Each isolate designated DR, DB, PA, LC, LP, MA, DL, PY, PR, XP, RC, SE, AH, BA, TA, QO, ST, KP and DG was screened to determine which members of the bacterial species isolated are potential PAH degraders. In simulated experiments, 114 flasks (each containing 80 ml sterile distilled water, 10 ml of the analyte (acenaphthene, fluorene) in solution and 10 ml of bacterial culture) were used as starter medium. The isolates were cultured in liquid medium overnight and each PAH compound was dissolved first in 30% acetonitrile because of PAH poor aqueous solubility and subsequently taken into solution by gently shaking in amber bottles in a shaking incubator for three days at 70 rpm. The experiment was carried out in a shaking incubator over a period of four weeks at 25 °C, 30 °C, 35 °C, 37 °C, 38 °C, 40 °C and 45 °C,1114 and 150 rpm.15 Bacterial culturing was done daily in order to assess which microorganisms can withstand the PAH compounds and which isolates can utilise them as carbon sources. The culturing was done by taking 1 ml of the sample as rapidly as possible, diluting serially ten-fold and subsequently plating on media plates. Plate count, morphology, motility, Gram reaction and biochemical tests were all monitored throughout the experiments. The degradation potential of the identified isolates was determined using HPLC coupled with a dual wavelength absorbance detector.1618 Only isolates that could degrade up to 75% acenaphthene and fluorene were selected for subsequent degradation studies.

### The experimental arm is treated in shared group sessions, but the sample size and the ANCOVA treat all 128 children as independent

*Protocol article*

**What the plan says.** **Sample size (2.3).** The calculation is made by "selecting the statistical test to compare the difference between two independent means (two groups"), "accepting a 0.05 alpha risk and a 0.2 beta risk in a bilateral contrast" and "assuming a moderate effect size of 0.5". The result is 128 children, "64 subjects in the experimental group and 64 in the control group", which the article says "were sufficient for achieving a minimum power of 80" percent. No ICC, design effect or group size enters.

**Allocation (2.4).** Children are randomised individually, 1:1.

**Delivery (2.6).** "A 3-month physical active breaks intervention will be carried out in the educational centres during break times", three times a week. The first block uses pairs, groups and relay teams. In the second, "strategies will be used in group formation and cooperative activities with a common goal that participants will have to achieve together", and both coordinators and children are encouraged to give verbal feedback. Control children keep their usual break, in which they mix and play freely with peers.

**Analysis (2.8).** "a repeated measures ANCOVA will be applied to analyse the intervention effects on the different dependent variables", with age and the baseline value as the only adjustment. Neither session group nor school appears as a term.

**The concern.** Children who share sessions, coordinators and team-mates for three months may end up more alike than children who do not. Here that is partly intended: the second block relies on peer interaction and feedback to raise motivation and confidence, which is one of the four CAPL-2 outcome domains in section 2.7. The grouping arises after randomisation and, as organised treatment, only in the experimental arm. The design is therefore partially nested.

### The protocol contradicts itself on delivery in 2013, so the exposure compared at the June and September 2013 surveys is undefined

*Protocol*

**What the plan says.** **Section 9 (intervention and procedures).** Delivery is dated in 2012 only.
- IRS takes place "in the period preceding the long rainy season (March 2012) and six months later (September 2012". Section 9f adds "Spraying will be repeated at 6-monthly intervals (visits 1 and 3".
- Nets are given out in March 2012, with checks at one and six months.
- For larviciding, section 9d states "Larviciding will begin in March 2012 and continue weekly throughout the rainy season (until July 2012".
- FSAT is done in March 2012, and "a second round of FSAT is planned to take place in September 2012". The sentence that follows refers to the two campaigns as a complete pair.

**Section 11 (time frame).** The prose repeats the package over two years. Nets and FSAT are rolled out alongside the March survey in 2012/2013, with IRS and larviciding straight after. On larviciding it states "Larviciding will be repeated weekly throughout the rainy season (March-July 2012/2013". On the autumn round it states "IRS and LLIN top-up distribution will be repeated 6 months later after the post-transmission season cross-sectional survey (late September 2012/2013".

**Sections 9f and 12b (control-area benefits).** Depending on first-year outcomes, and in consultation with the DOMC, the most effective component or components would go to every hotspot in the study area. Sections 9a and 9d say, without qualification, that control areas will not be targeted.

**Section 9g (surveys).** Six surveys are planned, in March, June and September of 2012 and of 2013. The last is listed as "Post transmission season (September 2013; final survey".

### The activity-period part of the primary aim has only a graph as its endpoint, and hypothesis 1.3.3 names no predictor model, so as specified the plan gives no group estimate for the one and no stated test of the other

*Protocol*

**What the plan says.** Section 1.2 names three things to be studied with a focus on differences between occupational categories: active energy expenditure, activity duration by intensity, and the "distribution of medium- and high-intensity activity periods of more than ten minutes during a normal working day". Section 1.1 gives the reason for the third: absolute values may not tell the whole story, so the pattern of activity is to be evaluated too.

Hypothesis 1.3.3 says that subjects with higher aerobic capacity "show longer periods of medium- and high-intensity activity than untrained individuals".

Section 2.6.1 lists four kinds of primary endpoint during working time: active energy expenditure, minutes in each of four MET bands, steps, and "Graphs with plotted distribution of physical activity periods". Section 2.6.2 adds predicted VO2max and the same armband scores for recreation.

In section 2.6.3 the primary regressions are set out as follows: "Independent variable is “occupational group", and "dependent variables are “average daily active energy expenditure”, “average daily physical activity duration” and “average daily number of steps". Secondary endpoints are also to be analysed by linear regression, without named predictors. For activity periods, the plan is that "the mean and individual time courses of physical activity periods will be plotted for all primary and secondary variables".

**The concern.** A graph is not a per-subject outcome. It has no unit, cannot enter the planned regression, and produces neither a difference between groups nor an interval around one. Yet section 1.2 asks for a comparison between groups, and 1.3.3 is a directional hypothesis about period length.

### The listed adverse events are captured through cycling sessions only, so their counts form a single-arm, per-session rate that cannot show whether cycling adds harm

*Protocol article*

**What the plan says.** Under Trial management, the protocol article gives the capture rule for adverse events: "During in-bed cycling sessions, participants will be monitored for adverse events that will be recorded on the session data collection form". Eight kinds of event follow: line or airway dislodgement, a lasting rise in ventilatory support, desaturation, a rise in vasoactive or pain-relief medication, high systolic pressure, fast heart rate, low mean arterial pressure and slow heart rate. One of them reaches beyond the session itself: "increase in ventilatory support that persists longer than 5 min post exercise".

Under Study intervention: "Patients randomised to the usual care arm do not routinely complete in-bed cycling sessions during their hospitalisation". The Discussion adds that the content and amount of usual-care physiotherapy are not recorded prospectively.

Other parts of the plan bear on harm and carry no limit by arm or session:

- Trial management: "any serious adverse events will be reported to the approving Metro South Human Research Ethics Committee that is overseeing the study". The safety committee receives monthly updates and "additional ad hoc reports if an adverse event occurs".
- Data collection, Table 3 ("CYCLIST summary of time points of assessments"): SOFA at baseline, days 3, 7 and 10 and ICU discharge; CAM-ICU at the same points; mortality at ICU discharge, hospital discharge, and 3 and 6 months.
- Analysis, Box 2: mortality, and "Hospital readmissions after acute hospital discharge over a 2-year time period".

Degradation study